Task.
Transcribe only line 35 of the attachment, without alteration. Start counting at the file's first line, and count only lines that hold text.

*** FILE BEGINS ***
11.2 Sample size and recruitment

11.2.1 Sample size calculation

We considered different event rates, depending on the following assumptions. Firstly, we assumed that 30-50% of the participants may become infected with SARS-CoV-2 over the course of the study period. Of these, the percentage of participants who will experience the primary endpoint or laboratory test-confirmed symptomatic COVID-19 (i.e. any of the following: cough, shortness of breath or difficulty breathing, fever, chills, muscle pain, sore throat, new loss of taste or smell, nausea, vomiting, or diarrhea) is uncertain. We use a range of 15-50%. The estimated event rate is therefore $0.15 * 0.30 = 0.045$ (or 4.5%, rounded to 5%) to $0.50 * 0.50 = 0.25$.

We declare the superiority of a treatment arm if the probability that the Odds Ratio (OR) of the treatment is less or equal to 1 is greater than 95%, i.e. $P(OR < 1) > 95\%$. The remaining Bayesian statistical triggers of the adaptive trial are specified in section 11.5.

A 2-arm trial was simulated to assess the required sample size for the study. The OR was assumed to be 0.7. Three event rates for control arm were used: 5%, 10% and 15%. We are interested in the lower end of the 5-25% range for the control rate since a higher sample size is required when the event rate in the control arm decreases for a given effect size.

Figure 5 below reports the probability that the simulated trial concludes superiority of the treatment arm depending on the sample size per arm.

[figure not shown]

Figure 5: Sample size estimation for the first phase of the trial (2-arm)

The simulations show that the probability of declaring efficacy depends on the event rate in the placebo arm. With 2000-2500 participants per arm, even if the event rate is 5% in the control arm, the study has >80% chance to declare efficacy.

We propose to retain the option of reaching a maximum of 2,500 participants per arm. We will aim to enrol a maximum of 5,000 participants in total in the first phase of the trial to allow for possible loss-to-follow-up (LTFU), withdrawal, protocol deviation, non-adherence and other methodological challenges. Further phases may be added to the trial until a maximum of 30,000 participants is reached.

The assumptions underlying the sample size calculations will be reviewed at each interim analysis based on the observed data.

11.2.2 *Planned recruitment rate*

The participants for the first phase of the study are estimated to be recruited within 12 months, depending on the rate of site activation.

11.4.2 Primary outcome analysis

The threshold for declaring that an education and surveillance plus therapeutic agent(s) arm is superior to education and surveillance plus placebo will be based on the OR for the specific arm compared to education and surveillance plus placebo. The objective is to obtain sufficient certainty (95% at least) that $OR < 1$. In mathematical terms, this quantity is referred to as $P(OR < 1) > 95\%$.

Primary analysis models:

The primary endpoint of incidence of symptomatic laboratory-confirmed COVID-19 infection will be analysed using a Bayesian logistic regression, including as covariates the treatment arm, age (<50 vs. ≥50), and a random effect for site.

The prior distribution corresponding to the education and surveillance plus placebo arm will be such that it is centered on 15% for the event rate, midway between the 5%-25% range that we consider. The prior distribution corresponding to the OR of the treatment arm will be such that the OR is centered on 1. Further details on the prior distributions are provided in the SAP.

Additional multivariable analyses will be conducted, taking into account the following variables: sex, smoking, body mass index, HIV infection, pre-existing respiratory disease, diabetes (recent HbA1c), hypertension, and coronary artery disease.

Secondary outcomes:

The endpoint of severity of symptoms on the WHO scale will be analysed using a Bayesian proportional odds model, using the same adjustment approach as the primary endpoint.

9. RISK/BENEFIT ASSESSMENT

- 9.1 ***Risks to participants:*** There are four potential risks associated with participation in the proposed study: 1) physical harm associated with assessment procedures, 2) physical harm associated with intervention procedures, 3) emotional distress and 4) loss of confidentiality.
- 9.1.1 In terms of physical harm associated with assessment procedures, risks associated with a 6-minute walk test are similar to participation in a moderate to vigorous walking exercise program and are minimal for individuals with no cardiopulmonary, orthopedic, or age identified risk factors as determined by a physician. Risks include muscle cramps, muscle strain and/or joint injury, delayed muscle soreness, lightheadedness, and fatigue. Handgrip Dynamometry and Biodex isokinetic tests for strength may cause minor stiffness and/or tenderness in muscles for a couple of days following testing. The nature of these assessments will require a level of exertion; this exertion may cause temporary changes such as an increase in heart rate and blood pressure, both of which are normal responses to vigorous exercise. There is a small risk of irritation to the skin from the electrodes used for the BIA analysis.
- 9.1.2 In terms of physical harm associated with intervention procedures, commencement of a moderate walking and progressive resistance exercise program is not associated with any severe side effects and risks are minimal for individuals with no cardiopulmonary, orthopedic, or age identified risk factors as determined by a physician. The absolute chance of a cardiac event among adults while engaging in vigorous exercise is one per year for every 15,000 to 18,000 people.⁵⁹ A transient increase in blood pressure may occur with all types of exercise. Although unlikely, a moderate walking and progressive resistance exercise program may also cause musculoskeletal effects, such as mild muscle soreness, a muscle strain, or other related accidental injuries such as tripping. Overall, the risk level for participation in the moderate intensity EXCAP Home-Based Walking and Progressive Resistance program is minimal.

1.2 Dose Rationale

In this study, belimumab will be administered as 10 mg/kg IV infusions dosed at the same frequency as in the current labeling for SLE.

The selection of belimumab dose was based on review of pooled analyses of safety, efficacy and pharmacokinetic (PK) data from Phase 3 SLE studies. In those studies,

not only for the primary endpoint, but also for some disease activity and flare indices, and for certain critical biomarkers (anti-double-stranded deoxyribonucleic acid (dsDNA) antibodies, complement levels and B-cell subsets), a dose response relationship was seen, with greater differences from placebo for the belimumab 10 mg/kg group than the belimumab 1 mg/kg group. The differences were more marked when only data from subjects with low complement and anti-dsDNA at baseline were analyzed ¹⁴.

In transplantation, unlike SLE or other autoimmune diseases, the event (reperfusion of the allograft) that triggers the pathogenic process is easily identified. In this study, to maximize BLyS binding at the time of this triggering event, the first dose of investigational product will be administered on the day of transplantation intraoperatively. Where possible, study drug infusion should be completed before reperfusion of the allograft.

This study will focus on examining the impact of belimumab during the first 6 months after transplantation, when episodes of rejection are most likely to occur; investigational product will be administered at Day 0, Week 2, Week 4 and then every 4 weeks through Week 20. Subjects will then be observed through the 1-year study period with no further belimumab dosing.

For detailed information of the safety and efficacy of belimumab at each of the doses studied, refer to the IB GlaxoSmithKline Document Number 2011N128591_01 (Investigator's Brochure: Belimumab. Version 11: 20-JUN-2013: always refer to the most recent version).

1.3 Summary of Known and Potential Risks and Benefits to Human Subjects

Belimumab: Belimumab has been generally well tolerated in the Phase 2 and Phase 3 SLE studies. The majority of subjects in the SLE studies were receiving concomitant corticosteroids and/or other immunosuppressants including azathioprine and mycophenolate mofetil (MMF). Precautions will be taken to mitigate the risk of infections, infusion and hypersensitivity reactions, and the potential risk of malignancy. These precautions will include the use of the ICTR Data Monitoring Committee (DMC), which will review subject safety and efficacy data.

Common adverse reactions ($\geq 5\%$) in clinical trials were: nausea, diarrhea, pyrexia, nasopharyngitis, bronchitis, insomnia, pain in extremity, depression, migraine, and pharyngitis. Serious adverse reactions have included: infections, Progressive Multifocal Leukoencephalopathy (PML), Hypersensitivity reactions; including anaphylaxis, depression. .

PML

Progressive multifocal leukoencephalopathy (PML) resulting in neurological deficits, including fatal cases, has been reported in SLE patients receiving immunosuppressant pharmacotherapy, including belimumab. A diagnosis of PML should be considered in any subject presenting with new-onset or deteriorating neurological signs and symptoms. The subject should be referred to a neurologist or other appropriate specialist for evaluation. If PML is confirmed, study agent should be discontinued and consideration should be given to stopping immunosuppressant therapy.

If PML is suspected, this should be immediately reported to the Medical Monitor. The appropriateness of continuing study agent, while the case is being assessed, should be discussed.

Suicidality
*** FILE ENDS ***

Common adverse reactions ($\geq 5\%$) in clinical trials were: nausea, diarrhea, pyrexia, nasopharyngitis, bronchitis, insomnia, pain in extremity, depression, migraine, and pharyngitis. Serious adverse reactions have included: infections, Progressive Multifocal Leukoencephalopathy (PML), Hypersensitivity reactions; including anaphylaxis, depression. .